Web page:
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How Russia became the wildcard in the 2016 US presidential election

'Russia, if you're listening, I hope you're able to find the 30,000 emails that are missing,' said Republican presidential nominee Donald Trump at a press conference on Wednesday.

Kacper Pempel/Reuters/File
This illustration shows a projection of binary code on a man holding a laptop computer, in an office in Warsaw June 24, 2013.

There’s no independent candidate capable of competing with the Democrats and Republicans in the upcoming presidential election, but a third party may still be swaying it.

Amid mounting indications that Russian intelligence services may have been responsible for hacking of the Democratic National Committee’s servers, Democrats are speculating that Russia planned the hack to tip the scales in favor of Republican presidential nominee Donald Trump.

In an interview with NBC, President Obama seemed to back the idea – an unusual move given the open FBI investigation into the hack and subsequent leak of some 19,000 files.

“What we do know is that the Russians hack our systems – not just government systems but private systems,” Mr. Obama told NBC. “What the motives were in terms of the leaks, all that, I can’t say directly. What I do know is that Donald Trump has repeatedly expressed admiration for Vladimir Putin.”

The president’s comments echo those made earlier this week by the Clinton campaign, which suggested that Russia had sought to help Trump with the leak. Among the files made public by WikiLeaks are emails showing that DNC chairwoman Debbie Wasserman Schultz and other DNC leaders had favored Hillary Clinton over Bernie Sanders, against party rules binding the chairperson to neutrality.

"I don't think it's coincidental that these emails were released on the eve of our convention here, and I think that's disturbing," said Clinton campaign manager Robby Mook in an interview with CNN.

The Clinton campaign has also pointed to Mr. Trump’s past praise of Mr. Putin, as well as his suggestion that if elected president, he might not honor a NATO commitment to defend member nations if they came under attack. 

“Trump has been espousing in public a bunch of policies from a foreign policy standpoint that would completely play into Vladimir Putin’s hands,” said Clinton spokesman Brian Fallon at a news conference on Monday, according to the Los Angeles Times. 

On ABC's This Week, Trump campaign chairman Paul Manafort strongly rebutted claims of ties between Putin and the campaign. "That’s absurd," he said. "There’s no basis to it."

At news conference in Doral, Fla., on Wednesday, Trump said that speculation that Russia could have leaked the files to help him were “farfetched, so ridiculous”, and accused the Clinton campaign of trying to deflect attention from damaging revelations in the files.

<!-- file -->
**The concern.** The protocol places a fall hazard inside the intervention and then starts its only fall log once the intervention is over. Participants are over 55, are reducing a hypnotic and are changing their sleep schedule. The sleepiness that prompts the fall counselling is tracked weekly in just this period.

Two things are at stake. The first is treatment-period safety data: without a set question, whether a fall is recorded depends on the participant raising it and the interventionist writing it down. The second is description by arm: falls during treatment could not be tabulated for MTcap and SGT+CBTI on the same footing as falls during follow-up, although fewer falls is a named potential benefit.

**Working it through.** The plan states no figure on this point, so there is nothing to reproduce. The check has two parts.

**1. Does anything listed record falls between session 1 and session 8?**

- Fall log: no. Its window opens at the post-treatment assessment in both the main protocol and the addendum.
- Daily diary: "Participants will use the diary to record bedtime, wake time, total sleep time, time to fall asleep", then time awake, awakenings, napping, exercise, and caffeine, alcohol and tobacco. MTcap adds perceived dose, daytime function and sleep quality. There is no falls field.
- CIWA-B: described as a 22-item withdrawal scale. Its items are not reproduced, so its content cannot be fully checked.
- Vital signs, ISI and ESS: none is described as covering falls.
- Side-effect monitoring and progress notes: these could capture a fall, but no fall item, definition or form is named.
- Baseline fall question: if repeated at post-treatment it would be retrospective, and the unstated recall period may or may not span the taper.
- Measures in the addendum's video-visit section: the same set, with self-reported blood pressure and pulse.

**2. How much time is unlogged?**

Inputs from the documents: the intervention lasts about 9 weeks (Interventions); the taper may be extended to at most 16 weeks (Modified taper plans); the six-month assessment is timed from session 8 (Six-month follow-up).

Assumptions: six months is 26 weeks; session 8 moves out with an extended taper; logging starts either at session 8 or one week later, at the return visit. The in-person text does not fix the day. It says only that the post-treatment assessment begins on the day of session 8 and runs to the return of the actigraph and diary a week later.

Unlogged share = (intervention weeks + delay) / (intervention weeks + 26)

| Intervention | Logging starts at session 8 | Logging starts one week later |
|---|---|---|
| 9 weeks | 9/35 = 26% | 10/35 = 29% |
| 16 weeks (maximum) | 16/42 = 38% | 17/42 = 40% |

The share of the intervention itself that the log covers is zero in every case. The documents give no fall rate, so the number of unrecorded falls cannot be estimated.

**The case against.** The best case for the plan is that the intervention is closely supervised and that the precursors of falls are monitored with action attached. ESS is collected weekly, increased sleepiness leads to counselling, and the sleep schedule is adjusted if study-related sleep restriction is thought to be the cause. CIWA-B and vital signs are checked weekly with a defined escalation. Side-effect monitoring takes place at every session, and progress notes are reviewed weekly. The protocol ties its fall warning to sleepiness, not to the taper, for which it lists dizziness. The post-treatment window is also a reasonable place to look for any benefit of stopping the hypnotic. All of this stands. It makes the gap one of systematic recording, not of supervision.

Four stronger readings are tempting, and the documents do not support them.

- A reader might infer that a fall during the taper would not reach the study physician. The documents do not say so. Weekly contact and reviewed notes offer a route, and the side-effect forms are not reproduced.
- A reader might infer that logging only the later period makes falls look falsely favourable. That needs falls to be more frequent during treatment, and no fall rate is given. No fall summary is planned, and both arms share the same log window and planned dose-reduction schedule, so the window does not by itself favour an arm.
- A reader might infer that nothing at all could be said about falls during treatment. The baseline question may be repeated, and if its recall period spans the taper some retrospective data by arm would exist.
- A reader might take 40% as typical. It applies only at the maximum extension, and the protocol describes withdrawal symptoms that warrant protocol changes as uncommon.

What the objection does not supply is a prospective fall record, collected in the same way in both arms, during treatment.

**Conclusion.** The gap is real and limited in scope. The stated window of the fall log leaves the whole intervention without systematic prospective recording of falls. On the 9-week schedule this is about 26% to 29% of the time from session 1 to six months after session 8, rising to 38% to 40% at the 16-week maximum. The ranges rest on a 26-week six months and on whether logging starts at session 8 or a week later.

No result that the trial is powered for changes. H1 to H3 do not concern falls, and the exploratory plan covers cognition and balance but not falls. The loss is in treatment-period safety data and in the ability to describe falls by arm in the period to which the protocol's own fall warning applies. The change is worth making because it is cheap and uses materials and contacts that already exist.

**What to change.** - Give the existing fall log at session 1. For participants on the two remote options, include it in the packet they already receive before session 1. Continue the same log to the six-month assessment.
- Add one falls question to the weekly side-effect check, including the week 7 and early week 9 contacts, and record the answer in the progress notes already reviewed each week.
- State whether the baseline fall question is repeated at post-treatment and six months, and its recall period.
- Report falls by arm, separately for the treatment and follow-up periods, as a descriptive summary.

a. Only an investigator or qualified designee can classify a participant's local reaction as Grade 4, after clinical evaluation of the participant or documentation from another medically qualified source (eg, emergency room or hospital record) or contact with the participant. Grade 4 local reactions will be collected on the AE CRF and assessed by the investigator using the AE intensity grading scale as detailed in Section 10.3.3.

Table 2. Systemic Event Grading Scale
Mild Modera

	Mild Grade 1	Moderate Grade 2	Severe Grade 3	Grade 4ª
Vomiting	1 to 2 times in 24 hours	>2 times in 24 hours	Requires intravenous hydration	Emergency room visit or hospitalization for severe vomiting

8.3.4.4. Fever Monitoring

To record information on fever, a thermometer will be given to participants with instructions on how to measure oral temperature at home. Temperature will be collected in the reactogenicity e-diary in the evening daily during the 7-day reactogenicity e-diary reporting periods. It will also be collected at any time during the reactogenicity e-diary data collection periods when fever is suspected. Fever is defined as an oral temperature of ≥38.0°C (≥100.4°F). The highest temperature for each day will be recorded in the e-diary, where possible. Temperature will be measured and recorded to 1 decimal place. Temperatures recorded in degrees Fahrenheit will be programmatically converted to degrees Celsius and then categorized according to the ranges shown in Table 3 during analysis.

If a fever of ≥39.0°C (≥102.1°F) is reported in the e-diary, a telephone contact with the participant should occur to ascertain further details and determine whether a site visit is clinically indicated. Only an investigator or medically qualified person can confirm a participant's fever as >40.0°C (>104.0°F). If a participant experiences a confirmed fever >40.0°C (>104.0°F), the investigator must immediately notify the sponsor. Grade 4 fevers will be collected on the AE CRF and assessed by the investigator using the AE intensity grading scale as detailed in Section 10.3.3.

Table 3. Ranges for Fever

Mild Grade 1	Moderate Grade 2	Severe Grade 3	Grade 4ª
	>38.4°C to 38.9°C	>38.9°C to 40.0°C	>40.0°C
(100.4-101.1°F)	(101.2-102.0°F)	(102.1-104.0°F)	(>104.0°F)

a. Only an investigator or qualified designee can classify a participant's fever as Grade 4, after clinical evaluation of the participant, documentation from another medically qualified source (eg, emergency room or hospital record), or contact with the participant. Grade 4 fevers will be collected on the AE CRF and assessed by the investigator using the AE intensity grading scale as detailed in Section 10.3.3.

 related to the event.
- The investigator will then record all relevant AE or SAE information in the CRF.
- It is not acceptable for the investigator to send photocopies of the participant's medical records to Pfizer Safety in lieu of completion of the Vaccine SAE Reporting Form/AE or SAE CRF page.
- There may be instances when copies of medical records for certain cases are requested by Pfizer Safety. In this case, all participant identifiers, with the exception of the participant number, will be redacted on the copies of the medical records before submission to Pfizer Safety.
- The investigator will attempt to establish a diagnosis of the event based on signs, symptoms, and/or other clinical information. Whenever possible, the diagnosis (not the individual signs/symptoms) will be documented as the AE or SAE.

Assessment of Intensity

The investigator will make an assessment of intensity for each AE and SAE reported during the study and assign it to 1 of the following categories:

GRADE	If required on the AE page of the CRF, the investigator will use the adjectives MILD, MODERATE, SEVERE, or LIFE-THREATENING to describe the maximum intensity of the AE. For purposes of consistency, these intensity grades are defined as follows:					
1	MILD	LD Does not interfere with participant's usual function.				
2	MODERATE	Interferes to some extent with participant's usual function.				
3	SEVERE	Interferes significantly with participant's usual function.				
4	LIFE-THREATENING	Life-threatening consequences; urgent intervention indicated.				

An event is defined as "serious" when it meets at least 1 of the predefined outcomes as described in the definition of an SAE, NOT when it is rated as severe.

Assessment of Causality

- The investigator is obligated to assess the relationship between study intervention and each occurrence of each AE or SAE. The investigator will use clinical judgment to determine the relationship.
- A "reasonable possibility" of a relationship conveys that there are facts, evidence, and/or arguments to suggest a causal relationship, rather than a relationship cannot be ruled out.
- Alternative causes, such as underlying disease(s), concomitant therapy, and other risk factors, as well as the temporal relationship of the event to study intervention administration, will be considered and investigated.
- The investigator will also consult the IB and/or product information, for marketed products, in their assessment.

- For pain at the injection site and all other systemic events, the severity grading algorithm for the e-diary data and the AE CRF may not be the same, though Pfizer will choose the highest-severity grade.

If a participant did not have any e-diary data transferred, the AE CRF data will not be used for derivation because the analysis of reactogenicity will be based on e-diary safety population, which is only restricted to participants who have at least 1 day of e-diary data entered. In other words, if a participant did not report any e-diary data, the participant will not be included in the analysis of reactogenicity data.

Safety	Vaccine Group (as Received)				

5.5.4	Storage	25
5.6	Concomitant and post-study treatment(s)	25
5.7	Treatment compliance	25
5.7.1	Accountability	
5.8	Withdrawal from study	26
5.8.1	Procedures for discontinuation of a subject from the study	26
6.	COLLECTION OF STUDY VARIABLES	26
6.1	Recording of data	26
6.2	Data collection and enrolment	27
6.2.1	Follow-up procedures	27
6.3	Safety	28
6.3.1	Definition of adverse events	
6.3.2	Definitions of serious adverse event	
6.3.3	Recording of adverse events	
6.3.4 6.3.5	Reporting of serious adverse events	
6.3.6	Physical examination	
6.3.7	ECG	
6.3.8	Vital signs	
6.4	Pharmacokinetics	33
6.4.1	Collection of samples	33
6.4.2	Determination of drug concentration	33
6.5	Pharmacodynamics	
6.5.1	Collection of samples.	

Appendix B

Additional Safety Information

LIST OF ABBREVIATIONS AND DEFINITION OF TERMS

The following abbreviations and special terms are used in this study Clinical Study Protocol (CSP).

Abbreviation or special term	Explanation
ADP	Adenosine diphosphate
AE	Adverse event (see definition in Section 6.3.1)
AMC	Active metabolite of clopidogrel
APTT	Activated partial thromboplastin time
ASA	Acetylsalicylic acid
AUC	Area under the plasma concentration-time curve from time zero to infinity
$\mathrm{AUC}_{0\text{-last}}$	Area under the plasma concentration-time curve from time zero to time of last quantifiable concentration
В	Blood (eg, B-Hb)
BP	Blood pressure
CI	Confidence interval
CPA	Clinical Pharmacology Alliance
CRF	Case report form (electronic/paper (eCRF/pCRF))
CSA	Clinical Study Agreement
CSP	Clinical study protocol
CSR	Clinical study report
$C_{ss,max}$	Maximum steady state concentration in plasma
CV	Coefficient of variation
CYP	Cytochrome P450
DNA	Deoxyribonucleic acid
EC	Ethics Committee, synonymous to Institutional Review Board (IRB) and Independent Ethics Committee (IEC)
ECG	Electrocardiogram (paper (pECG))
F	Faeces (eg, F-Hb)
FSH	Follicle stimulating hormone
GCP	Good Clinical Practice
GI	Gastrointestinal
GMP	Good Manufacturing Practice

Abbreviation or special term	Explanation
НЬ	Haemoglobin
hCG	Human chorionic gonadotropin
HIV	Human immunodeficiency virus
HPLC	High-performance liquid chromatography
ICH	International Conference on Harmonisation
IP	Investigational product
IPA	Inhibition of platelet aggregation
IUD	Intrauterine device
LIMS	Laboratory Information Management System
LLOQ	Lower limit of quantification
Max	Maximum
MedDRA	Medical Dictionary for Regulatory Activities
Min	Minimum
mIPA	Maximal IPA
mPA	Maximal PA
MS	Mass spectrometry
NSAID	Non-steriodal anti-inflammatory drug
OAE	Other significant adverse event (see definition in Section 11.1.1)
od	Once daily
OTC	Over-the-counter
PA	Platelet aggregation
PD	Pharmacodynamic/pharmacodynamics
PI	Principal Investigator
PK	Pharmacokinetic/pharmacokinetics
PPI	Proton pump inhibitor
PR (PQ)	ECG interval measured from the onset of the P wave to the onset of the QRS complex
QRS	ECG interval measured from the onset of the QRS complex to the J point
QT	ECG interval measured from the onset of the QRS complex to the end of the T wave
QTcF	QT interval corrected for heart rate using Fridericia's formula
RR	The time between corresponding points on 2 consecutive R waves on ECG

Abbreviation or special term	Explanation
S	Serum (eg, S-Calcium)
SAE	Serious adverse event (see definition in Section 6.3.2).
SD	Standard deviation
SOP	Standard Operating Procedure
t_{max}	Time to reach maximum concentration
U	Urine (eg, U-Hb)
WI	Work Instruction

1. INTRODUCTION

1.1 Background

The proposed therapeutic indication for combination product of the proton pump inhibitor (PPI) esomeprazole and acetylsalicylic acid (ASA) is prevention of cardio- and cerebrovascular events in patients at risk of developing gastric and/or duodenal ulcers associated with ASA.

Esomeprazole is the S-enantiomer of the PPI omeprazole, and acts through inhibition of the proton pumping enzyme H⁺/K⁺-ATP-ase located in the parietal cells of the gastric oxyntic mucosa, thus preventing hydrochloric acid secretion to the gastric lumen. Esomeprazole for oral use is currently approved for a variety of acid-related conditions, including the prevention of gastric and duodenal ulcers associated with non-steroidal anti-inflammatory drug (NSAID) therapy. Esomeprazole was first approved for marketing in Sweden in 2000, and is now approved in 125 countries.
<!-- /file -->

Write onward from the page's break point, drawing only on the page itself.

“Russia has no respect for our country, if it is Russia," he said, according to the Associated Press. "It could be China. It could be someone sitting in his bedroom. It's probably not Russia. Nobody knows if it's Russia." 

But Trump also issued what appeared to be an invitation for Russian hackers to find and leak the 30,000 emails missing from Hillary Clinton’s private email server. “Russia, if you're listening, I hope you're able to find the 30,000 emails that are missing,” he said.

Putin spokesman Dmitry Peskov, told the Associated Press that Russia would never interfere in another country's election, though he did not directly deny involvement in the DNC leak.

The two hacker groups suspected of being behind the leak have been known to cybersecurity firms for some time, The Christian Science Monitor reports, but they have only recently been tied with “high-level confidence” to Russian intelligence sources. 

In May, the Monitor noted, “Director of National Intelligence James Clapper warned that foreign hackers, perhaps supported by governments, were trying to hack US presidential campaigns.”

“But Mr. Clapper has previously acknowledged that Russia or China certainly aren't alone when it comes to snooping on other countries' computer networks. ‘We, too, practice cyberespionage and … we’re not bad at it,’ he told a Senate committee after last year’s OPM hack, in which digital intruders stole sensitive information of more than 22 million people.”

Sen. Bernie Sanders (I) of Vermont, who has endorsed Clinton for president, did not repeat the Clinton campaign’s accusations, but told The Washington Post that the hack was “an issue of concern” and said Putin had “moved Russia into a more authoritarian state.”

This report contains material from the Associated Press.

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